Short excerpts from articles I found interesting.
I may not agree with the author and the following material is not intended as investment advice.
The Tao of Pooh – Penguin Books - 1982 – by Benjamin Hoff
- “…When you work with Wu Wei, you put the round peg in the round hole and square peg in the square hole. No stress, no struggle. Egotistical Desire tries to force the round peg into the square hole and the square peg into the round hole. Cleverness tries to devise craftier ways of making the peg; fit where they don’t belong. Knowledge tries to figure out why round pegs fit round holes, but not square holes. Wu Wei doesn’t try. It doesn’t appear to do much of any anything. But Things Get done.”
The Kiplinger Letter – March 31, 2017
- “More Economy: The aging American population will weigh on the economy in coming years. With more and more folks approaching retirement, they’ll opt to spend less on dining out, household furnishings, etc., as they move to bolster savings accounts. The highest levels of spending occur between the ages of 45 and 54 (about $70,000 per average household) before dropping by around $10,000 each decade thereafter. When people reach 75, annual spending declines to about $38,000 per household. The obvious exception: Oldsters will spend more on health care in their later years.”“Less spending by senior will cut GDP growth by a fifth of a percentage point by 2020 as the percentage if the population age 54 and older expands to 38%.”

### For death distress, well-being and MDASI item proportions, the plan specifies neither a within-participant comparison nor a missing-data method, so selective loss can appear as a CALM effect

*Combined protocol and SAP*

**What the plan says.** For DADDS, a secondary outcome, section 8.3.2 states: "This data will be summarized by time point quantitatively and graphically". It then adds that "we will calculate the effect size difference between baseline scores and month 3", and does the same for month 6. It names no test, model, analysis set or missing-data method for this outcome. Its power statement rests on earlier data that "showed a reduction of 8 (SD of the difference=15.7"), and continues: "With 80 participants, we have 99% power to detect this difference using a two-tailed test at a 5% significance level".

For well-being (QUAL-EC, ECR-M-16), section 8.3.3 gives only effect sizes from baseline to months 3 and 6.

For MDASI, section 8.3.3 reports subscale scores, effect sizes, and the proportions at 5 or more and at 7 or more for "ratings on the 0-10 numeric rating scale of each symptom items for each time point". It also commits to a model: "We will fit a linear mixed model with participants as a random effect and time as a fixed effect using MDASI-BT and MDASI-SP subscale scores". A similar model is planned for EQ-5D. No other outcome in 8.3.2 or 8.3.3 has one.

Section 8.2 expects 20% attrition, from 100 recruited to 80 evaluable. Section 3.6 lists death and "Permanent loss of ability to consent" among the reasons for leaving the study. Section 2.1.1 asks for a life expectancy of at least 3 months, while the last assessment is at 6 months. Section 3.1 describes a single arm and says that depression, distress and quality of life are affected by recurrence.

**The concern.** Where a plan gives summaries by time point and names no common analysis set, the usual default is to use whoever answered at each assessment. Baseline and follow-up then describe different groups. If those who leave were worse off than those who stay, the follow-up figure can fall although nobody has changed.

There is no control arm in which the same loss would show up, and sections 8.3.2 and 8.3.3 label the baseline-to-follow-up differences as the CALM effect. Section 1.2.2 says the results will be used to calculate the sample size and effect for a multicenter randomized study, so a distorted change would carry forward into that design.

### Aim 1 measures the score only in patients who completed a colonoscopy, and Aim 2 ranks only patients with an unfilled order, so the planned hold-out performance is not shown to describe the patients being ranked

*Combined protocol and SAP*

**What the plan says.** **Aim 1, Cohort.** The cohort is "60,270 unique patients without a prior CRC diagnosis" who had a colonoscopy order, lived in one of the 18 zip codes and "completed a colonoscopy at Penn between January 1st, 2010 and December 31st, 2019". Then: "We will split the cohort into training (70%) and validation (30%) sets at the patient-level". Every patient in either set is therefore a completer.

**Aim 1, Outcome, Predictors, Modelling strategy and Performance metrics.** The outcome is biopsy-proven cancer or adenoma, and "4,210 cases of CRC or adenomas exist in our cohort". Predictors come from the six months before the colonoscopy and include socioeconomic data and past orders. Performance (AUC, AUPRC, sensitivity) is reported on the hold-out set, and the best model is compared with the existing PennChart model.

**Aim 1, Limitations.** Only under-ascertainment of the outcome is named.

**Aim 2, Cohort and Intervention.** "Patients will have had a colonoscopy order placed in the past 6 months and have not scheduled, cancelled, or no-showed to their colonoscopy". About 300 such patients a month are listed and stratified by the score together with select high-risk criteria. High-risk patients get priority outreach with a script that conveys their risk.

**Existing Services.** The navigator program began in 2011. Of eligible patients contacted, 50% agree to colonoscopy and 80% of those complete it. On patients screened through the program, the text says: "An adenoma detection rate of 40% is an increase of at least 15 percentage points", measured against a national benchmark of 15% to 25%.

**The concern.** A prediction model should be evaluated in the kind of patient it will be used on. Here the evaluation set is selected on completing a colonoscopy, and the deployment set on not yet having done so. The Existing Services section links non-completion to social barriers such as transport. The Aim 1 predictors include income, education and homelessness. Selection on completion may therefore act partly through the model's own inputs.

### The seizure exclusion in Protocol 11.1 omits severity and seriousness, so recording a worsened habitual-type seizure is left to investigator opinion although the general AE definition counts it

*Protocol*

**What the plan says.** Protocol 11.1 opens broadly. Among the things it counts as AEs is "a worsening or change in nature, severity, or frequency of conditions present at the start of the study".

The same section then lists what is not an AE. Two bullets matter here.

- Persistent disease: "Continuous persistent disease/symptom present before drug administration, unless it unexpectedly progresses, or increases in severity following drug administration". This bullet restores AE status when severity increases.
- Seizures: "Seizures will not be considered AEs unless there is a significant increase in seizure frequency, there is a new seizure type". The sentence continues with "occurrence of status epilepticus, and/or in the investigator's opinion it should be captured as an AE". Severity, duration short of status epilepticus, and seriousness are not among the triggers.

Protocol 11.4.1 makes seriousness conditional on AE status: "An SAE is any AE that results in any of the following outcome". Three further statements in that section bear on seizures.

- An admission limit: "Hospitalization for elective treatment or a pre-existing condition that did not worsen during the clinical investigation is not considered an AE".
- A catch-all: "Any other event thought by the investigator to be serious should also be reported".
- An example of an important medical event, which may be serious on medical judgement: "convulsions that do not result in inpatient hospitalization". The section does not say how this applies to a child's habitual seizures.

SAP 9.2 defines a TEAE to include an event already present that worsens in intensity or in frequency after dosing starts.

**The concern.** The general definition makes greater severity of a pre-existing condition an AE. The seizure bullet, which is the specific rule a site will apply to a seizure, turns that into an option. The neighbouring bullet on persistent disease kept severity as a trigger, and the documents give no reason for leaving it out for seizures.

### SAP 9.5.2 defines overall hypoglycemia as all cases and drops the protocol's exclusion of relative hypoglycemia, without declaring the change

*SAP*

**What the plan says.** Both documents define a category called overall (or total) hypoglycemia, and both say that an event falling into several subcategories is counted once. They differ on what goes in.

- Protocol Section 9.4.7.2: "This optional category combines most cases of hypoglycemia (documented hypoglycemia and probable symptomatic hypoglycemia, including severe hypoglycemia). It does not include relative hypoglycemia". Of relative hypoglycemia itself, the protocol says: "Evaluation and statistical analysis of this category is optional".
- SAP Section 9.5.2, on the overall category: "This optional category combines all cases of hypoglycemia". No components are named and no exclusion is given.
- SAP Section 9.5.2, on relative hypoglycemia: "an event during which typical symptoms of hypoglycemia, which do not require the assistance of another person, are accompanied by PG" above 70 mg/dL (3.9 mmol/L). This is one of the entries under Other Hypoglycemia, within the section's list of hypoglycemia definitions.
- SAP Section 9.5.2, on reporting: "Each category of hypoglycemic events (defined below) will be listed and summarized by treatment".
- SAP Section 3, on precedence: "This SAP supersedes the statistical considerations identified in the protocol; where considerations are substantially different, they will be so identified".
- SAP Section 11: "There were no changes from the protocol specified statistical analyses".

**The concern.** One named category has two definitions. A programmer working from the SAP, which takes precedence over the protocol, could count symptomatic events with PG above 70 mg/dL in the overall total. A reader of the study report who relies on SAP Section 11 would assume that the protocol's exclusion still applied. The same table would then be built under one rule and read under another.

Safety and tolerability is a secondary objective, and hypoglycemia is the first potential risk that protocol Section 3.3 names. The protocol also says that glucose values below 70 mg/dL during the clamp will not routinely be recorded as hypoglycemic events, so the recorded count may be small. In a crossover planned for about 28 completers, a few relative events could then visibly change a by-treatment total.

- “Eventually, millennials will partially offset the spending declines by seniors, but it will be 2022 or so before their annual spending levels star to make a difference.”
- “It was the quarter the Trump trade died…and the market didn’t seem to mind.”
- "Yes, the Dow Jones Industrial Average rose 4.6% to 20,663.22 during the first three months of 2017, its sixth straight quarter of gains, while the Standard & Poor’s 500 index gained 5.5% to 2,362.72, and the Nasdaq Composite climbed 9.8% to 5911.74, its best quarter since 2013.”
- “But the market produced those gains without much help from the sectors that surged following the November presidential election—the ones that were supposed to benefit the most from the policies proposed by President Donald J. Trump. The S&P 500 Industrials index, which was supposed to benefit from increased infrastructure spending, rose 4%; financials, which would benefit from scaled-back regulation, advanced just 2.1%; and energy tumbled 7.3%. Instead it was the anti-Trump stocks that led the way higher, with technology gaining a whopping 12%...it has been the market’s best performer."
- “…But maybe the rally has less to do with Trump and more to do with the fact that global economic data has been consistently strong. Last week, the final reading of fourth-quarter gross domestic product showed growth of 2.1%, above forecasts for 2%. The Conference Board’s measure of consumer confidence surged to its highest level since 2000, and that was just in the U.S. SunTrust’s Lerner notes that 84% of countries have been showing expanding manufacturing activity, the best level since 2014. “A solid synchronized global recovery has been in place that goes beyond the winner of the U.S. election,” he says.”